Roman soldier crucifying 20 or more people at a time, that makes sense. It’s
the perfect place to drive a nail that will hold, and then you can move on to
your next victim.
the feet, it’s impossible for us to judge if a single nail held both feet, or
if nails were driven in each one. We have the actual remains of two crucifixion
victims, and two nails were used in their feet.
stretched out on the cross so that his arms were dislocated? And, had part of
his beard been plucked out?
Schwortz: The forensic evidence tells
us that he could have been stretched so that his arms were dislocated. And,
we do observe a V-notch in his beard, indicating that it could have been
the end, the forensic evidence indicates that the Gospel account is an accurate
depiction of what happened during the Passion of Christ.
people have seen many other things in the Shroud, such as Roman coins covering
yes. People see coins, flowers, and all kinds of other things that may or
may not be there. Regarding the coins, on our STRUP team we had a NASA imaging
scientista good Catholic, in factwho indicated that the weave of the linen
was too coarse to pick up the inscription of a coin. What we’re certain of
is that we see an image of a man, and isn’t that what is important?
your study of the Shroud, what kind of physical description of Christ can you
a well-built man; what we might describe as buff today. He had a strong upper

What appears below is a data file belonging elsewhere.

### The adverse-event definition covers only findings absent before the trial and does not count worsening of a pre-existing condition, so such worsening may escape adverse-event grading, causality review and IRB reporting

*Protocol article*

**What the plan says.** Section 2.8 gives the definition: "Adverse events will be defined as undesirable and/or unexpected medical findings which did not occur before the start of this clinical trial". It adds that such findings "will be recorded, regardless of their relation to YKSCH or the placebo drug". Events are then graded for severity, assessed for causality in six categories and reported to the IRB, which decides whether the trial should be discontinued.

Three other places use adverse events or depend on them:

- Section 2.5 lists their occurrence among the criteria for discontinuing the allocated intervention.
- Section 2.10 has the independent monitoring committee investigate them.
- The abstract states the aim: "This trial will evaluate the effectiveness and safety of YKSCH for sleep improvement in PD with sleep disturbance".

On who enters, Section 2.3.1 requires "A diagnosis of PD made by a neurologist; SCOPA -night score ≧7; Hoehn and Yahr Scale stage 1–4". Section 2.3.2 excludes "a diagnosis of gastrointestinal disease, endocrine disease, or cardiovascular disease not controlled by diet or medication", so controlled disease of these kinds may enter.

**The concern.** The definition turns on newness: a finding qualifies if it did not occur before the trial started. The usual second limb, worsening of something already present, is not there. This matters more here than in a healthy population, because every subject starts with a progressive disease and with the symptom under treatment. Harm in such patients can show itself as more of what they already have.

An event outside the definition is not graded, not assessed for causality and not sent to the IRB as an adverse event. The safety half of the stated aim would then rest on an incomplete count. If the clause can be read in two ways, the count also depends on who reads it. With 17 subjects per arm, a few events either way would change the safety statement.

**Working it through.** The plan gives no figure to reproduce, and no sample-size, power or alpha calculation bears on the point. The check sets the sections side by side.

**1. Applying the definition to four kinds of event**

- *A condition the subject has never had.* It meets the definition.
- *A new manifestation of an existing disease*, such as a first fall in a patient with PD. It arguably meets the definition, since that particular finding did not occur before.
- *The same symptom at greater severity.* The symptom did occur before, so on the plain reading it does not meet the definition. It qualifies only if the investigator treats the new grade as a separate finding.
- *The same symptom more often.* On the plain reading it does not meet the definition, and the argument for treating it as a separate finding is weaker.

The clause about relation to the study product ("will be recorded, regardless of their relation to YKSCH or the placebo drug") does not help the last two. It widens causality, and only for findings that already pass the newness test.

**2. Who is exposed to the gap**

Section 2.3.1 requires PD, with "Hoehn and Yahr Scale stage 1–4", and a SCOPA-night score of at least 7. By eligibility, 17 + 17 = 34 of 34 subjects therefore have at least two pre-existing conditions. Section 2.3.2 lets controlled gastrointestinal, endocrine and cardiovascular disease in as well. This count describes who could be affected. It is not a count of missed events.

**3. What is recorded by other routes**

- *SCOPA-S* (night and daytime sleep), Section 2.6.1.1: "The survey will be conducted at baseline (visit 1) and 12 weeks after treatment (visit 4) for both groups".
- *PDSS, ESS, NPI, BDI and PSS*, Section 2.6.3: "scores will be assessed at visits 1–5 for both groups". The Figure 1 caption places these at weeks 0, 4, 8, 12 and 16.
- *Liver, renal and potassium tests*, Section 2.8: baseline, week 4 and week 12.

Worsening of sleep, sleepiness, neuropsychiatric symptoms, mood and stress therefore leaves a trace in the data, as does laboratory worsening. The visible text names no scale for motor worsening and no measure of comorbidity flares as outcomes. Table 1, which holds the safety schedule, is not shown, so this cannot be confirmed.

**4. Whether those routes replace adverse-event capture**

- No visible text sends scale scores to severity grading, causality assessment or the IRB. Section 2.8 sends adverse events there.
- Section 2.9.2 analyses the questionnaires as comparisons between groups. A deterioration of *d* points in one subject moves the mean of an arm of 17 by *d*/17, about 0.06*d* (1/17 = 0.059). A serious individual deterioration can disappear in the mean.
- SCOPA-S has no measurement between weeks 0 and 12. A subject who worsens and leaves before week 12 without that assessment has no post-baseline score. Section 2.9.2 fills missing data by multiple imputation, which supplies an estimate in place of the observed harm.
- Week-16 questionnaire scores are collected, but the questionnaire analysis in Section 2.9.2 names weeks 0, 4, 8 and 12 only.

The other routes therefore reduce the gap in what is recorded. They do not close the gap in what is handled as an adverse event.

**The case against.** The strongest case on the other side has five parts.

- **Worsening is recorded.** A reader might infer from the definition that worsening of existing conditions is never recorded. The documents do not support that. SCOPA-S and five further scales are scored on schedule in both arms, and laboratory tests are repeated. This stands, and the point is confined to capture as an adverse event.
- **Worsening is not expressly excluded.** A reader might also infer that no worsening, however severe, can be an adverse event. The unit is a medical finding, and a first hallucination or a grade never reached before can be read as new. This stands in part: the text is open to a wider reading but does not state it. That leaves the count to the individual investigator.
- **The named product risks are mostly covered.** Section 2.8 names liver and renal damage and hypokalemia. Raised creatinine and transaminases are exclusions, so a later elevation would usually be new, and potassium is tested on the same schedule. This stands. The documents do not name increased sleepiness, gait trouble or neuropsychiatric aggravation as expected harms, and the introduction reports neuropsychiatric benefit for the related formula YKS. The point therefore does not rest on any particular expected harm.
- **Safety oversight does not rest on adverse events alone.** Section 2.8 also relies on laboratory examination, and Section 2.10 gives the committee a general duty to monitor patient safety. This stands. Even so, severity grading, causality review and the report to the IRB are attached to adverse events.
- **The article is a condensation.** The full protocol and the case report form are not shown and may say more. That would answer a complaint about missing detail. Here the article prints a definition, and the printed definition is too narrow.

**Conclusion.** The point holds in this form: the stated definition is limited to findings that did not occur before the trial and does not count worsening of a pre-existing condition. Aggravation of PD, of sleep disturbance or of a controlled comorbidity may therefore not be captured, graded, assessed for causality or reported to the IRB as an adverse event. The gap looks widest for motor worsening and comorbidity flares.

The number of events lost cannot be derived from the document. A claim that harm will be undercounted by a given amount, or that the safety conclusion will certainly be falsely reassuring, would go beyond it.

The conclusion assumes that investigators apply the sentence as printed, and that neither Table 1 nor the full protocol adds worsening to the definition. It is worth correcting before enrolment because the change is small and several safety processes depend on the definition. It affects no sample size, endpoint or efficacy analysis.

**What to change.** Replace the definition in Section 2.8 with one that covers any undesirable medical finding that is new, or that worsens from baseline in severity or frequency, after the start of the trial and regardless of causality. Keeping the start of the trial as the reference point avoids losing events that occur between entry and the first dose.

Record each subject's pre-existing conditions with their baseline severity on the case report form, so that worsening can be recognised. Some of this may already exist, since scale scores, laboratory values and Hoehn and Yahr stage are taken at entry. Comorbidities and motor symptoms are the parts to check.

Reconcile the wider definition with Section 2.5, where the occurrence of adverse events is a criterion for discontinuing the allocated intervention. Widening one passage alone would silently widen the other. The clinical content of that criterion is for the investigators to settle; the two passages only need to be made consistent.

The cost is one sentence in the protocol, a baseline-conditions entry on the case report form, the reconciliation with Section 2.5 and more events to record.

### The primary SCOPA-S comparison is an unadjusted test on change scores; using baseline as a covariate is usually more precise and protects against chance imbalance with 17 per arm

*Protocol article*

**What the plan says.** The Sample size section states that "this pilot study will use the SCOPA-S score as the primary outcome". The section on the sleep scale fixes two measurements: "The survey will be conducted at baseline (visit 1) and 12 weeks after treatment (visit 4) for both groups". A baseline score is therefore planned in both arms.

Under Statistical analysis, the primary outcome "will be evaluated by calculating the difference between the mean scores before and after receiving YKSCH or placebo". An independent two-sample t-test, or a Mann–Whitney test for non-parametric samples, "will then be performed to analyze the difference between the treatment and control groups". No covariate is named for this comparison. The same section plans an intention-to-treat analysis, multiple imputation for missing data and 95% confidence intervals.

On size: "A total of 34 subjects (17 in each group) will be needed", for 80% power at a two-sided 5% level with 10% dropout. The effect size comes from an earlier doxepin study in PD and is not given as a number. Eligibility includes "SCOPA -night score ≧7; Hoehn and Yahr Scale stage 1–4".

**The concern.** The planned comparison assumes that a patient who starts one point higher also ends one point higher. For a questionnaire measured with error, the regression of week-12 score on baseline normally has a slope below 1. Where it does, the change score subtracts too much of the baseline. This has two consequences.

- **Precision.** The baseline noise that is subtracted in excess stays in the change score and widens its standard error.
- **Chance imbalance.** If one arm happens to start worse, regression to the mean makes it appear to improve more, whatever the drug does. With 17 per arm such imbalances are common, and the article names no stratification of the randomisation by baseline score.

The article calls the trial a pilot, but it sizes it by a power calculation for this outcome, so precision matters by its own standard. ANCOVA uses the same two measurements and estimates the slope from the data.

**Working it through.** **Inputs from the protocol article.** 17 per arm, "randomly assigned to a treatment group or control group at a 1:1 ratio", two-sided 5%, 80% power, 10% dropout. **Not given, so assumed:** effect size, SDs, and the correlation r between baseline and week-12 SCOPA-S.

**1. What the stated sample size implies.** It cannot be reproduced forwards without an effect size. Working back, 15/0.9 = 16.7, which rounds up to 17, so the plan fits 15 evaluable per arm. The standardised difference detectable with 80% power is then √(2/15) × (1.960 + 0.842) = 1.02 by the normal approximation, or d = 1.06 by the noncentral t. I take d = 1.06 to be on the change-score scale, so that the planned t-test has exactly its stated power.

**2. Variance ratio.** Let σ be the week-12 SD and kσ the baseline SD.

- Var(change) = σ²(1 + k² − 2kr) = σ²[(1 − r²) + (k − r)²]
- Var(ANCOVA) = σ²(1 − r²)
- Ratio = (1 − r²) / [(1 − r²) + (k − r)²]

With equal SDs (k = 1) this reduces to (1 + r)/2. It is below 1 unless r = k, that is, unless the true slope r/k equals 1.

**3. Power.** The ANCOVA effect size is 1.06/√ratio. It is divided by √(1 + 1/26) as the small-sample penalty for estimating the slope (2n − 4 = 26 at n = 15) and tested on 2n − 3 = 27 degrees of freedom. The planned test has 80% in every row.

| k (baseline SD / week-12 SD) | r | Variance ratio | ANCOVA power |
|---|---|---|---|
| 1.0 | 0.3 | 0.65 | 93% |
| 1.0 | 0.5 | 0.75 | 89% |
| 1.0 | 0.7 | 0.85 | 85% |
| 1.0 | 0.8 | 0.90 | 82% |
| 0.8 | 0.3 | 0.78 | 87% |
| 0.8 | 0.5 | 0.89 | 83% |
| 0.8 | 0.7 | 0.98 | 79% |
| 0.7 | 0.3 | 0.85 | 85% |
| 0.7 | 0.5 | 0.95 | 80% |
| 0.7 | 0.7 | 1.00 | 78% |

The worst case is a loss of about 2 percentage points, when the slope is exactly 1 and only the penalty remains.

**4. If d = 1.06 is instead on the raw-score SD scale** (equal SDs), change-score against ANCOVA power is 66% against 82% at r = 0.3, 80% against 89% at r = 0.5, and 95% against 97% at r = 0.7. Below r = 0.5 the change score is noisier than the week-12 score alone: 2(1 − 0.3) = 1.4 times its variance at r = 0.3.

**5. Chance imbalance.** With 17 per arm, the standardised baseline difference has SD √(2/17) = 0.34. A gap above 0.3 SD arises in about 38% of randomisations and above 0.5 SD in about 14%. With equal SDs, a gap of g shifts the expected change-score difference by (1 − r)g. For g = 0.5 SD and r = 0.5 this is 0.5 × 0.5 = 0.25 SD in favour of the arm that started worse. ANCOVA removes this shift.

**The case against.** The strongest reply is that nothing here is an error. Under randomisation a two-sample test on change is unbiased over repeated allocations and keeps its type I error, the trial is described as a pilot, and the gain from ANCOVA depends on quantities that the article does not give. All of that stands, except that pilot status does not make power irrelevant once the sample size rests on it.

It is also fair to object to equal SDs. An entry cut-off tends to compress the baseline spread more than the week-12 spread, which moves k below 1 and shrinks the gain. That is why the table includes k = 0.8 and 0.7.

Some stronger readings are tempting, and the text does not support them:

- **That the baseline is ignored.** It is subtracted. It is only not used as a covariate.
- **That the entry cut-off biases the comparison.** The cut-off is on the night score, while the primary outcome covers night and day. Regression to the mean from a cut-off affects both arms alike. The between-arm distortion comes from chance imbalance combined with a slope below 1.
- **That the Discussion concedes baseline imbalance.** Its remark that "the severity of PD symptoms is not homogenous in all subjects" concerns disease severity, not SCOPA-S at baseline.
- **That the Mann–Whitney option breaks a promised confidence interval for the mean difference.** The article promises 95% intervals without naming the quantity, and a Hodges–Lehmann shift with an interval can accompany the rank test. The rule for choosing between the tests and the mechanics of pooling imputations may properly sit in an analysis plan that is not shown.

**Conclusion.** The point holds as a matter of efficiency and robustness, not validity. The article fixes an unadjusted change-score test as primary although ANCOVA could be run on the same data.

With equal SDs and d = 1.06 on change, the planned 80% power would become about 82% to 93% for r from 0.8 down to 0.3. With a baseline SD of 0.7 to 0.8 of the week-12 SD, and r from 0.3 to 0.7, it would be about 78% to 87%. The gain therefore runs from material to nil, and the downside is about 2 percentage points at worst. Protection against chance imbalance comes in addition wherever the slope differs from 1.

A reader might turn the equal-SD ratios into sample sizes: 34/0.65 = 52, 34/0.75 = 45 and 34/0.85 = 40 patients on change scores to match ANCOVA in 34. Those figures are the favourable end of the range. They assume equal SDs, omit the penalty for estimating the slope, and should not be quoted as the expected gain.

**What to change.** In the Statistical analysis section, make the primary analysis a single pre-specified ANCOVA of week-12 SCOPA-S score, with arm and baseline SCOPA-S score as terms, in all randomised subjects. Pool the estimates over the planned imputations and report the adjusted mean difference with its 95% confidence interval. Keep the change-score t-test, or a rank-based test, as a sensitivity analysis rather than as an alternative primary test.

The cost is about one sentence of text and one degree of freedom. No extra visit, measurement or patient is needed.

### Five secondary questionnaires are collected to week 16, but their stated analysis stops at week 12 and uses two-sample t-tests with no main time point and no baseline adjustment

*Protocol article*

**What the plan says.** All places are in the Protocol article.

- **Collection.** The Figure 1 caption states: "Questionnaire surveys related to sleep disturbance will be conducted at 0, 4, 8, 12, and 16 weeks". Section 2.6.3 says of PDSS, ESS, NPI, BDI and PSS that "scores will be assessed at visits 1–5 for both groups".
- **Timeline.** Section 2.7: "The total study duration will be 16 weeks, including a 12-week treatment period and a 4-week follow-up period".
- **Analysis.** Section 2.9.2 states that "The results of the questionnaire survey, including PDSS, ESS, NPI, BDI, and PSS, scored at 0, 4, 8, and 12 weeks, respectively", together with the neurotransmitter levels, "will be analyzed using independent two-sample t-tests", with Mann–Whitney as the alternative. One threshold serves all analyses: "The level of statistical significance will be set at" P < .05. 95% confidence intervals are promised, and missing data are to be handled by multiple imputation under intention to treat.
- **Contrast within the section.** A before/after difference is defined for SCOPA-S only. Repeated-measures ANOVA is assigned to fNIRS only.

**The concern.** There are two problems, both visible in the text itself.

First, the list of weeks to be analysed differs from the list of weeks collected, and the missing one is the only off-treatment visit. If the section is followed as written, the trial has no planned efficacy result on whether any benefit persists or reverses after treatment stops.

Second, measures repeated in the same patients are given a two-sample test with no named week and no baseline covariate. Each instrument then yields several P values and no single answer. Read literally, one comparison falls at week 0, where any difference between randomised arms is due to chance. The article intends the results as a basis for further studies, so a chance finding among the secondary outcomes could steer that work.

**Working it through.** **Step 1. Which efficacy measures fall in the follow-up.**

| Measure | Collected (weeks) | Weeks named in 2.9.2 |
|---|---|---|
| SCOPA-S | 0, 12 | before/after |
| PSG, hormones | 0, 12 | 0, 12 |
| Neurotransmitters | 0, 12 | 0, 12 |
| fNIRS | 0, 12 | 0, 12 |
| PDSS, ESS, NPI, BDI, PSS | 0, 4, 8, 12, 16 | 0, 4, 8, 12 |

body, a deep chest and good-sized shoulders. This makes sense, as he was a
carpenter. At that time you’d have to go out and fell a tree, cut it up
and carve it, all things which would require a lot of physical strength.
his height, it’s hard to tell. There is no defined edge of the image. It
just fades out. The cloth, too, can be affected by humidity and
stretched. That said, our best guess is 5’10” or 5’11”. So, he’d be a
taller man for the time, but not so tall that the Gospel writers made note of
it. In fact, we have the remains of Jewish men from the era that were over
have a ponytail?
certainly looks like it. Orthodox Jews of the period wore their hair long.
can you tell us of the cloth itself?
a high-quality cloth that a man of high stature would have owned. It was
probably made in Syria, and brought to Jerusalem on the back of a camel. Since
it was imported, it would have been expensive. This is consistent with the
Gospel account, which indicated that Joseph of Arimathea was a wealthy
man. He probably owned it and had been planning to use it for
my own Jewish father died he planned out his entire funeral. It’s
reasonable to believe that Joseph of Arimathea did the same. When Christ died
he gave him his own shroud, planning to buy another one for himself at some
website just celebrated its 19th anniversary.
1995, I was talking to a friend, and he said, “You know that Shroud thing
you’ve been studying? It was a painting by Leonardo da Vinci.” I